2018

This report uses desk research, interviews and online searches to map creative training provision available to artists and staff working in care homes in the UK. The mapping took place in 2017 and identified examples of good practice, innovative delivery, and opportunities for growth and development. It total, 65 providers of training were identified, delivering training in person or online. Training was aimed at artists, health/care providers, volunteers, arts venues, activity coordinators and friends/family. Seven main types of training opportunity identified: toolkits; one-off workshops; whole home and leadership training; maintenance models; mentoring; networks and peer learning; and conferences. The results highlight the diverse nature of the sector and the multiple pathways for people to access training, which present both challenges and opportunities for training providers. The author also highlights variation in quality of provision and argues for a system of accreditation. Case study examples are included throughout the report, and appendices provide links to a range of toolkits and providers.

Exposure to nature gardens has time-dependent associations with mood improvements for people with mid- and late-stage dementia

WHITE Piran CL., et al
2018

Exposure to green space and nature has a potential role to play in the care of people with dementia, with possible benefits including improved mood and slower disease progression. In this observational study at a dementia care facility in the UK, we used carer-assessed measures to evaluate change in mood of residents with mid- to late-stage dementia following exposure to a nature garden. We found that exposure to nature was associated with a beneficial change in patient mood. There was a non-linear relationship between time spent outdoors and mood outcome. Improvements in patient mood were associated with relatively short duration exposures to nature, and no additional measureable increases in mood were found with exposures beyond 80–90 minutes duration. Whilst further investigation is required before causality can be determined, these results raise important questions for policy about the integration of outdoor space into the design of dementia care facilities and programmes.

LAUGH research project

Cardiff Metropolitan University

The Ludic Artefacts Using Gesture & Haptics (LAUGH) research project was born out of an identified need for playful objects for people with advanced dementia and based on literature and previous research on the benefits to wellbeing of playfulness and hand-use. The aims of the project were to look at: How can handcraft and creative making inform the development of new devices and playful activities to promote individual and social wellbeing for people with dementia? And how might handcraft activities be augmented via new technologies and smart materials to produce new kinds of engaging, playful artefacts to amuse, distract, comfort, engage, bring joy, and promote ‘in the moment’ living for people with dementia?

Using dolls for therapeutic purposes: A study on nursing home residents with severe dementia

CANTARELLA A., et al
2018

Objectives: Among the psychosocial interventions intended to reduce the behavioural and psychological symptoms of dementia (BPSD), doll therapy (DT) is increasingly used in clinical practice. Few studies on DT have been based on empirical data obtained with an adequate procedure; however, none have assessed its efficacy using an active control group, and the scales used to assess changes in BPSD are usually unreliable. The aim of the present study was to measure the impact of DT on people with severe dementia with a reliable, commonly used scale for assessing their BPSD, and the related distress in formal caregivers. Effects of DT on the former's everyday abilities (i.e., eating behaviour) were also examined. Method: Twenty‐nine nursing home residents aged from 76 to 96 years old, with severe dementia (Alzheimer's or vascular dementia), took part in the experiment. They were randomly assigned to an experimental group that used dolls or an active control group that used hand warmers with sensory characteristics equivalent to the dolls. Benefits of DT on BPSD and related formal caregiver distress were examined with the Neuropsychiatric Inventory. The effects of DT on eating behaviour were examined with the Eating Behavior Scale. Results: Only the DT group showed a reduction in BPSD scores and related caregiver distress. DT did not benefit eating behaviour, however. Conclusions: This study suggests that DT is a promising approach for reducing BPSD in people with dementia, supporting evidence emerging from previous anecdotal studies.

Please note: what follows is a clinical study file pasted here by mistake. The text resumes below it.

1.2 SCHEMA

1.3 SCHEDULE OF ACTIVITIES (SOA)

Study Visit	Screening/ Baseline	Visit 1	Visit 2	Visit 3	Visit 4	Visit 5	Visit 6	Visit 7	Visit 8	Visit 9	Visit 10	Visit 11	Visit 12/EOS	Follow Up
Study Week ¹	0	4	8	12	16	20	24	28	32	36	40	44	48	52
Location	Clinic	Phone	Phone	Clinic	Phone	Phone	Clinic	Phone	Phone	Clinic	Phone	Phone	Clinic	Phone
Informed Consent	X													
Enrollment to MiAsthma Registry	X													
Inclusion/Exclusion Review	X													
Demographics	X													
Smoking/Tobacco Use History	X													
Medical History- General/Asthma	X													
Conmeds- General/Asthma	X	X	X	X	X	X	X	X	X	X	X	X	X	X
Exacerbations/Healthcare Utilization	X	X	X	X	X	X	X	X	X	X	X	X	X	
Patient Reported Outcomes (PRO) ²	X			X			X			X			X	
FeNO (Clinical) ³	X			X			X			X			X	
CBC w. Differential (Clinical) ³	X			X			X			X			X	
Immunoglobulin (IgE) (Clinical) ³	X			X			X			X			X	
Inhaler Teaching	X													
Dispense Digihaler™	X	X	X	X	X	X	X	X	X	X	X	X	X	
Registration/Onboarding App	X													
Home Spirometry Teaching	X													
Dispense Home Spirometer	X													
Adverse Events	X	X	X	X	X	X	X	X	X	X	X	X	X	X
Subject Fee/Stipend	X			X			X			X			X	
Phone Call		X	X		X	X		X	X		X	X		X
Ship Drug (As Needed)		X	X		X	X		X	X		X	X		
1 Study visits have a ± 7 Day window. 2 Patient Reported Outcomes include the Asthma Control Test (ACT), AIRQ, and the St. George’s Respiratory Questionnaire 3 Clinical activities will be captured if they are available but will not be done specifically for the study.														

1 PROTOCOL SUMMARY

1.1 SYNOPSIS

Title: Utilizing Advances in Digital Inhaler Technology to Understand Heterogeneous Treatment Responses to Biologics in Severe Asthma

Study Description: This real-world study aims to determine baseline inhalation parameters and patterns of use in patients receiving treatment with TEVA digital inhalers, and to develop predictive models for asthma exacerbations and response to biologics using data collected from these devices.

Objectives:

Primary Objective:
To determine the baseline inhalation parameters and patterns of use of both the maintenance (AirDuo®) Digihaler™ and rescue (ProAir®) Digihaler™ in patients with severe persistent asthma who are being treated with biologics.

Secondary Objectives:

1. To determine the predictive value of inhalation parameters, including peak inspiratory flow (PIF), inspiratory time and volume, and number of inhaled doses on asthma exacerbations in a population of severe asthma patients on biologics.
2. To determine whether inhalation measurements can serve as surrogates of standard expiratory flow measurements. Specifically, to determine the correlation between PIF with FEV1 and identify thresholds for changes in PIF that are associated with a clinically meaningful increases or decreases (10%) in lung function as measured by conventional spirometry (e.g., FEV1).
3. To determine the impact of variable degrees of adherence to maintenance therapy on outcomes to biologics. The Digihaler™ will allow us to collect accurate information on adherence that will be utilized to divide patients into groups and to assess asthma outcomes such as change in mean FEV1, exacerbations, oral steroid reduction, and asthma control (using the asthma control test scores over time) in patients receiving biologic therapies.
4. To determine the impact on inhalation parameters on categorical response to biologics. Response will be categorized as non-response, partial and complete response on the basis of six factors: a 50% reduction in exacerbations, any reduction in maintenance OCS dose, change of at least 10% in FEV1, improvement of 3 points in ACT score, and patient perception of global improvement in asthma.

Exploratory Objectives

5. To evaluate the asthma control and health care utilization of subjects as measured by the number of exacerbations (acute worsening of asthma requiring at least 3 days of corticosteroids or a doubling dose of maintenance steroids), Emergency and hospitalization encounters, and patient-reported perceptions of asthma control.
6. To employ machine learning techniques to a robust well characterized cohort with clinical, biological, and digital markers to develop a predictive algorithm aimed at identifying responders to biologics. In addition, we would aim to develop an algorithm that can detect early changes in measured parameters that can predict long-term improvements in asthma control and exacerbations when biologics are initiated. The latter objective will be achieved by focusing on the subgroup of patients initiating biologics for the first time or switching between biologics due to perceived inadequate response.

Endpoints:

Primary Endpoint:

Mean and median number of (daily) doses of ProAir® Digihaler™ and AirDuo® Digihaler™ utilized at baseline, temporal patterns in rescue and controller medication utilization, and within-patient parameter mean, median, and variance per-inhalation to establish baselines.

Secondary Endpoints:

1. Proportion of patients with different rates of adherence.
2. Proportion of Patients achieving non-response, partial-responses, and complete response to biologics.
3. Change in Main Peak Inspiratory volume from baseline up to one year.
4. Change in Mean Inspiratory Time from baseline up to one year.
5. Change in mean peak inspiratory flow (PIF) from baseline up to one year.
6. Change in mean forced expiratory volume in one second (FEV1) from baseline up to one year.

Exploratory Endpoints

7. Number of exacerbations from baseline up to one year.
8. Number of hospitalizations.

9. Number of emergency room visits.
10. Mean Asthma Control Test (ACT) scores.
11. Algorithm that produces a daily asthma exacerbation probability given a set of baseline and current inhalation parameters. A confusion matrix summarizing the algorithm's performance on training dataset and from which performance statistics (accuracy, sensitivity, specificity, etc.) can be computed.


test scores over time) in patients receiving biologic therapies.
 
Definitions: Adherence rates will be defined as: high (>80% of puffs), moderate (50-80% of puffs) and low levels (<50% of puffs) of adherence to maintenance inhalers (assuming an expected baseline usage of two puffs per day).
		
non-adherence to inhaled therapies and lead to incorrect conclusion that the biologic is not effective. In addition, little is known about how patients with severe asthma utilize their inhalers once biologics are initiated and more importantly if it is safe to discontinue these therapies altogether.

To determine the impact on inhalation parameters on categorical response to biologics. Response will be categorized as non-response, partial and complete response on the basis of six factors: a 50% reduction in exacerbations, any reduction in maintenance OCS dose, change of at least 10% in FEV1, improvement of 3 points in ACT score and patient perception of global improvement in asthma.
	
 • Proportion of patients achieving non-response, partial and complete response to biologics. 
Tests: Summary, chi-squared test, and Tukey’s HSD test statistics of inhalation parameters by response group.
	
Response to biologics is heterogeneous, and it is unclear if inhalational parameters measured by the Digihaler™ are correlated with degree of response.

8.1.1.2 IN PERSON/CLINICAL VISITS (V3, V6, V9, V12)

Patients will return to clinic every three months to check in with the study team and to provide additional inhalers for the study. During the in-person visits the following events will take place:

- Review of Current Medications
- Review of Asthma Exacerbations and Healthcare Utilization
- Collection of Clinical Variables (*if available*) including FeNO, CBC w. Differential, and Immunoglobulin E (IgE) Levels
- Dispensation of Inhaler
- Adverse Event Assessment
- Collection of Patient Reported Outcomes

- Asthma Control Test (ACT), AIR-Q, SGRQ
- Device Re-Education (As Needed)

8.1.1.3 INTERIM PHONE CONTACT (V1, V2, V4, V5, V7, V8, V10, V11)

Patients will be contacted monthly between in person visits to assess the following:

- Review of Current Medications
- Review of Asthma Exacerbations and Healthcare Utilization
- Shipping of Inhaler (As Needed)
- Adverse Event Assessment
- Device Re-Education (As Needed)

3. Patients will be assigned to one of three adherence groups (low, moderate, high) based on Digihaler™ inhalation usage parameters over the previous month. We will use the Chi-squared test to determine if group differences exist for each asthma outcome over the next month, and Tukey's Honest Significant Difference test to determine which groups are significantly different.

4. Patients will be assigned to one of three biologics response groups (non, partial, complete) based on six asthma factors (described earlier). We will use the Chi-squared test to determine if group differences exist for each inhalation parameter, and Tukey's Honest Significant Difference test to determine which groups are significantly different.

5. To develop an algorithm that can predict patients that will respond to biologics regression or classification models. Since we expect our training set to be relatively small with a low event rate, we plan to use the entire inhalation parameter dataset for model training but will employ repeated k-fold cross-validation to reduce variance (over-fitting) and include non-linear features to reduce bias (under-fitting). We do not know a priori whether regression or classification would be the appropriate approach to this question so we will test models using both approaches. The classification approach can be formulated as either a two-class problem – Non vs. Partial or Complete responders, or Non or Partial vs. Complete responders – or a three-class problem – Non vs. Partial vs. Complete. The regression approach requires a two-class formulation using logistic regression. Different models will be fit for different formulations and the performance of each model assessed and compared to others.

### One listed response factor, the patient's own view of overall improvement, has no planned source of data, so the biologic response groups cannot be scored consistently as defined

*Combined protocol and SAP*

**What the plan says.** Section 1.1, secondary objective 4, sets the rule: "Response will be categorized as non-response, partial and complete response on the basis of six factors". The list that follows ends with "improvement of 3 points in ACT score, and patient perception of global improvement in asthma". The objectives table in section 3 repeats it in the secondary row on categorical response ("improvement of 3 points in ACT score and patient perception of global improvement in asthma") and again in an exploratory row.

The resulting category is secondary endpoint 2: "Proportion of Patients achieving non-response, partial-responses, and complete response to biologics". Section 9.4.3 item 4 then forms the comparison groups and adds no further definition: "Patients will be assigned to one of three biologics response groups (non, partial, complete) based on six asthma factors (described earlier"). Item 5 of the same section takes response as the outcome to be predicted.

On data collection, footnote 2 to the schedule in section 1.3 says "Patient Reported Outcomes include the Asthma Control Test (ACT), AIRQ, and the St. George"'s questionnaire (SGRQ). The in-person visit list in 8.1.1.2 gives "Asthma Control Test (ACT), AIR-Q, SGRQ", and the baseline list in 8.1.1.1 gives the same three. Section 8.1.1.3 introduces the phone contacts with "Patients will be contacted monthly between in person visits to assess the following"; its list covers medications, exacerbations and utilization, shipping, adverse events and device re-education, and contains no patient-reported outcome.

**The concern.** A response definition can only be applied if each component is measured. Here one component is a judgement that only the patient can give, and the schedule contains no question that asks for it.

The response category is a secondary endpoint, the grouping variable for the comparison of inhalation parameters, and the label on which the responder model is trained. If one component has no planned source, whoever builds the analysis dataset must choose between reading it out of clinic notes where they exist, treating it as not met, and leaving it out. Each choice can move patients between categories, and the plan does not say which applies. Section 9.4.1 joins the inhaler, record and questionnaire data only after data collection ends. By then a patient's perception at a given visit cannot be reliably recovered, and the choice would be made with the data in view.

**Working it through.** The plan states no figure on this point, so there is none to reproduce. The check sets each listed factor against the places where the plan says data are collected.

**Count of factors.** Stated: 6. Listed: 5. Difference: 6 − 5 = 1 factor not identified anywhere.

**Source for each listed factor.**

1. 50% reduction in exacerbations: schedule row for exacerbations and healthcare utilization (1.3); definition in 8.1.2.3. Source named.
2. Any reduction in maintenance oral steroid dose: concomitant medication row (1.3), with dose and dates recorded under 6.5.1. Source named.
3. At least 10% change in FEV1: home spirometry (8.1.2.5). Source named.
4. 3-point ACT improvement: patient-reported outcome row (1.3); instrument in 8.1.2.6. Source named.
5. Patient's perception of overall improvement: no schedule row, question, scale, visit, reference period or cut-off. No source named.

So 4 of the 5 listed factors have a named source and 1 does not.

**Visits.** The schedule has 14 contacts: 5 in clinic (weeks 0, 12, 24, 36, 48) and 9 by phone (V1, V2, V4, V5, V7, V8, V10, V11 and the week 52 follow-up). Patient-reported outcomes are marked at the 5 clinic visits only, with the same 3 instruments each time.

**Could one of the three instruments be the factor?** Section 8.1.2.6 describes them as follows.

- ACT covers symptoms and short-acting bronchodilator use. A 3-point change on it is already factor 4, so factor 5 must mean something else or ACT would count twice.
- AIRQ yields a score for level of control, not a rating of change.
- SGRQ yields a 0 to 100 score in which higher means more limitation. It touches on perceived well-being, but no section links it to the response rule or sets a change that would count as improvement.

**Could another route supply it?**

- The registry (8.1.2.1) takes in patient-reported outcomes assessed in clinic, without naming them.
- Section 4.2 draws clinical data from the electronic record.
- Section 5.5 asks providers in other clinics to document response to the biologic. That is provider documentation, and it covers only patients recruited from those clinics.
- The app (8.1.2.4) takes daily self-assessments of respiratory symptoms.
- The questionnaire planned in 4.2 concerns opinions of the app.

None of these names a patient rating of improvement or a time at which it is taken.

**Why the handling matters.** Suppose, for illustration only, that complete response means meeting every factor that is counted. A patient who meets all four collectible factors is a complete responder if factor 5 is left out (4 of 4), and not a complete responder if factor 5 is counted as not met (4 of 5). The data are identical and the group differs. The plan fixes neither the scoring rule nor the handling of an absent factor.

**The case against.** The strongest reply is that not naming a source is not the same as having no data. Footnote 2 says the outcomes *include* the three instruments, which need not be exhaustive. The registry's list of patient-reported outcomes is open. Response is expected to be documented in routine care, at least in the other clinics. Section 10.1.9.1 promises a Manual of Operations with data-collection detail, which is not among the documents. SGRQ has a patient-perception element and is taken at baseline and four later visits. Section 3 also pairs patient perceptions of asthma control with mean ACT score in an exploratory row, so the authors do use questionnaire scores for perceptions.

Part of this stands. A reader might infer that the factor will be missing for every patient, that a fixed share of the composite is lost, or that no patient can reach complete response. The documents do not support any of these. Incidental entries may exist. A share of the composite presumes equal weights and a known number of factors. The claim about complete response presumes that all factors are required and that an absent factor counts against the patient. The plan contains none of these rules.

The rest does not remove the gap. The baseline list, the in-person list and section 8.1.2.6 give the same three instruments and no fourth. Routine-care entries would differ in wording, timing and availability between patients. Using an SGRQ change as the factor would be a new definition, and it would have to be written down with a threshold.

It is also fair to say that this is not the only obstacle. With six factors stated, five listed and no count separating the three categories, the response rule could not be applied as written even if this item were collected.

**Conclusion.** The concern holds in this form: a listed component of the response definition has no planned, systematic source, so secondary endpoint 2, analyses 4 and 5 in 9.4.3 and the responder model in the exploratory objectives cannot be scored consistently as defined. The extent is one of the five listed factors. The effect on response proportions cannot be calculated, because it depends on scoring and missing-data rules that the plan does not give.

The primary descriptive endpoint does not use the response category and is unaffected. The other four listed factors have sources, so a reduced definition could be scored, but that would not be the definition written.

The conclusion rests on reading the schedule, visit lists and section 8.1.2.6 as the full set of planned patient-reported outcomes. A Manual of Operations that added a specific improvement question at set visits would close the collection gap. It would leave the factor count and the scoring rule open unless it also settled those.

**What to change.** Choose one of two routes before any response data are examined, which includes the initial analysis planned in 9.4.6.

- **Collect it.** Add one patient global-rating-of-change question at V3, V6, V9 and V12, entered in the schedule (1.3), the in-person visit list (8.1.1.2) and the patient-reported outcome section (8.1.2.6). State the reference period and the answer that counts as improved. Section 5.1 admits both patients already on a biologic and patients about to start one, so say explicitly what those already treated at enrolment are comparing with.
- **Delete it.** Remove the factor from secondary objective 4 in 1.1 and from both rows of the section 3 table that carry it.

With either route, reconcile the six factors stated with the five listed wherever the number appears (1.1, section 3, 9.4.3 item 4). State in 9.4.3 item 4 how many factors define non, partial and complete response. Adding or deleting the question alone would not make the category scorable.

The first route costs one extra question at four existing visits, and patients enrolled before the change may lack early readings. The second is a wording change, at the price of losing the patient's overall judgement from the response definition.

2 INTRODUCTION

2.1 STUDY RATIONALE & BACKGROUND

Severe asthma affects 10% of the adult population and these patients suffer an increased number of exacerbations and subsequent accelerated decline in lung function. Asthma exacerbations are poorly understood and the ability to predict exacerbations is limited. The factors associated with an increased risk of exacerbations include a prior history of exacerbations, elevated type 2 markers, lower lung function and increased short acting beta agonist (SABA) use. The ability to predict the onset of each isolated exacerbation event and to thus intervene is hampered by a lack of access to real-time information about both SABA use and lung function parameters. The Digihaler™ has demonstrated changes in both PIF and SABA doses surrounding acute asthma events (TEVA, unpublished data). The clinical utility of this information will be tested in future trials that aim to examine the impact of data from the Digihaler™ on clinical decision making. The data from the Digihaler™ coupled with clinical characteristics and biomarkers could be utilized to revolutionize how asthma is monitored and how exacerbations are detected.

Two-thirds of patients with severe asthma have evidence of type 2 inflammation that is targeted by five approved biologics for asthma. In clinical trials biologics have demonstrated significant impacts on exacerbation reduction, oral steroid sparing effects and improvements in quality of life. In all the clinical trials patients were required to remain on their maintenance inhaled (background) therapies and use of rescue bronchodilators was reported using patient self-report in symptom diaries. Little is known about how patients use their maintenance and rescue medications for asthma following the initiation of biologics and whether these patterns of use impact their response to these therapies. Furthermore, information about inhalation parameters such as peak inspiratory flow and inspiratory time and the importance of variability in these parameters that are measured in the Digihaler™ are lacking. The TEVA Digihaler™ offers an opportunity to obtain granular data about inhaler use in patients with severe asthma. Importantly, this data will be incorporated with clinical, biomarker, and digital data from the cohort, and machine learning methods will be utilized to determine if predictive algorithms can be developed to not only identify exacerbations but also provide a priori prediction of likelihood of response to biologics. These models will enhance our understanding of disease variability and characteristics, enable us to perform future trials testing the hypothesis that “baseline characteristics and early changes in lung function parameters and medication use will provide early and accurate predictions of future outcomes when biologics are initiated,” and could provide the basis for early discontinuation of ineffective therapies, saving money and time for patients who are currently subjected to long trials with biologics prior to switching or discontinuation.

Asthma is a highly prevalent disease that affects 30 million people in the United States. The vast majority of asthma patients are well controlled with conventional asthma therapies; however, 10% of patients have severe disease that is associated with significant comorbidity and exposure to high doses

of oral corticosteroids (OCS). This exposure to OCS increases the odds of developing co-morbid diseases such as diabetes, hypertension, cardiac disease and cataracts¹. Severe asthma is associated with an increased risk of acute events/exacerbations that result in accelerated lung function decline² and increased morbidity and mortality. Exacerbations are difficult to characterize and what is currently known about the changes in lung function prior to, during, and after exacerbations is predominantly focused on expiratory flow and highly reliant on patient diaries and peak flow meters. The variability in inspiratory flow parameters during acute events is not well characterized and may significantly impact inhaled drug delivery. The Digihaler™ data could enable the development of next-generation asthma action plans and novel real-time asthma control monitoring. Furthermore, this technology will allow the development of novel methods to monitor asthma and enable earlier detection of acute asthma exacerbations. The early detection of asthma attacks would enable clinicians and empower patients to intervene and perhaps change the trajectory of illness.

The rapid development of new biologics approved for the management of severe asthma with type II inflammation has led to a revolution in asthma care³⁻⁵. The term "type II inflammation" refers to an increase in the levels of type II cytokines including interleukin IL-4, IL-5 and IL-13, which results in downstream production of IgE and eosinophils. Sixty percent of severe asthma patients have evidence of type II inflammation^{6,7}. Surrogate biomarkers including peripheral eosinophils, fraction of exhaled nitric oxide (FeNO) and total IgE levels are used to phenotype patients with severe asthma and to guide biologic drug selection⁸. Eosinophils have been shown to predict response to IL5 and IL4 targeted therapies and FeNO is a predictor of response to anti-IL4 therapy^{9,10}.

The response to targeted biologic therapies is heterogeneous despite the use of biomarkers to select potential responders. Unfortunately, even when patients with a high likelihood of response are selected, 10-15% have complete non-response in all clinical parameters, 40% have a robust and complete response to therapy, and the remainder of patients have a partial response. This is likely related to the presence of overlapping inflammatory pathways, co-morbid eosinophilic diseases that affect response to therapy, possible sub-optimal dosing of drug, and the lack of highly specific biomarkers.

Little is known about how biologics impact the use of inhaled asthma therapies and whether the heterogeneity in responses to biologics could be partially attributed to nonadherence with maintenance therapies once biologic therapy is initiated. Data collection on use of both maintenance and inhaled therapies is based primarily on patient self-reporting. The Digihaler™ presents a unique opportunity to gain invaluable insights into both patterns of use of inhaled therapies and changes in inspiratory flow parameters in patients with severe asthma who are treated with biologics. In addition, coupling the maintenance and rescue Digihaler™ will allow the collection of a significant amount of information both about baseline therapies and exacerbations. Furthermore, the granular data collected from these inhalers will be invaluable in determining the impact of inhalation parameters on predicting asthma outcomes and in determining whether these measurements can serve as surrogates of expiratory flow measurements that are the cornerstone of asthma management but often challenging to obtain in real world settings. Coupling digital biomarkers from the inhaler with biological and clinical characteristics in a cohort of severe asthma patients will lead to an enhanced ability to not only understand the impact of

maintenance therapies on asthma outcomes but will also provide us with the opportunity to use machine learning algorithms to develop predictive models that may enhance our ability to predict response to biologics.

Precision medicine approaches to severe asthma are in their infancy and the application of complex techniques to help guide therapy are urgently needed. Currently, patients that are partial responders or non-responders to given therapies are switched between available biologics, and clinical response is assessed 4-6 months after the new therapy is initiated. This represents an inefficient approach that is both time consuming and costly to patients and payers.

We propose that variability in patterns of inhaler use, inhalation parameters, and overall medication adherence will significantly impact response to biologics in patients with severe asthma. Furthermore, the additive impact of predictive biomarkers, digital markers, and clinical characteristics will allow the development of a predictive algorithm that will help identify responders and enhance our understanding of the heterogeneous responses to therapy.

LAUGH: playful objects in advanced dementia care

TREADAWAY Cathy
2018

The article reports on an international research project led by the Cardiff School of Art and Design at Cardiff Metropolitan University to develop highly personalised, playful objects for people with advanced dementia. The aim of the project was to understand the best ways to design objects that can give pleasure and comfort to people in the advanced stages of dementia and to provide guidance for designers working in the sector. The article discusses the participatory approach to the research, testing and feedback and provides an example of one of the LAUGH objects that was found to have a significant impact on wellbeing - a comforting "Hug". The article also covers how the objects stimulate memories and some of the outcomes from the project and future direction.

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LAUGH research project

LAUGH research project New practice example about a research project to develop highly personalised, playful objects for people with advanced dementia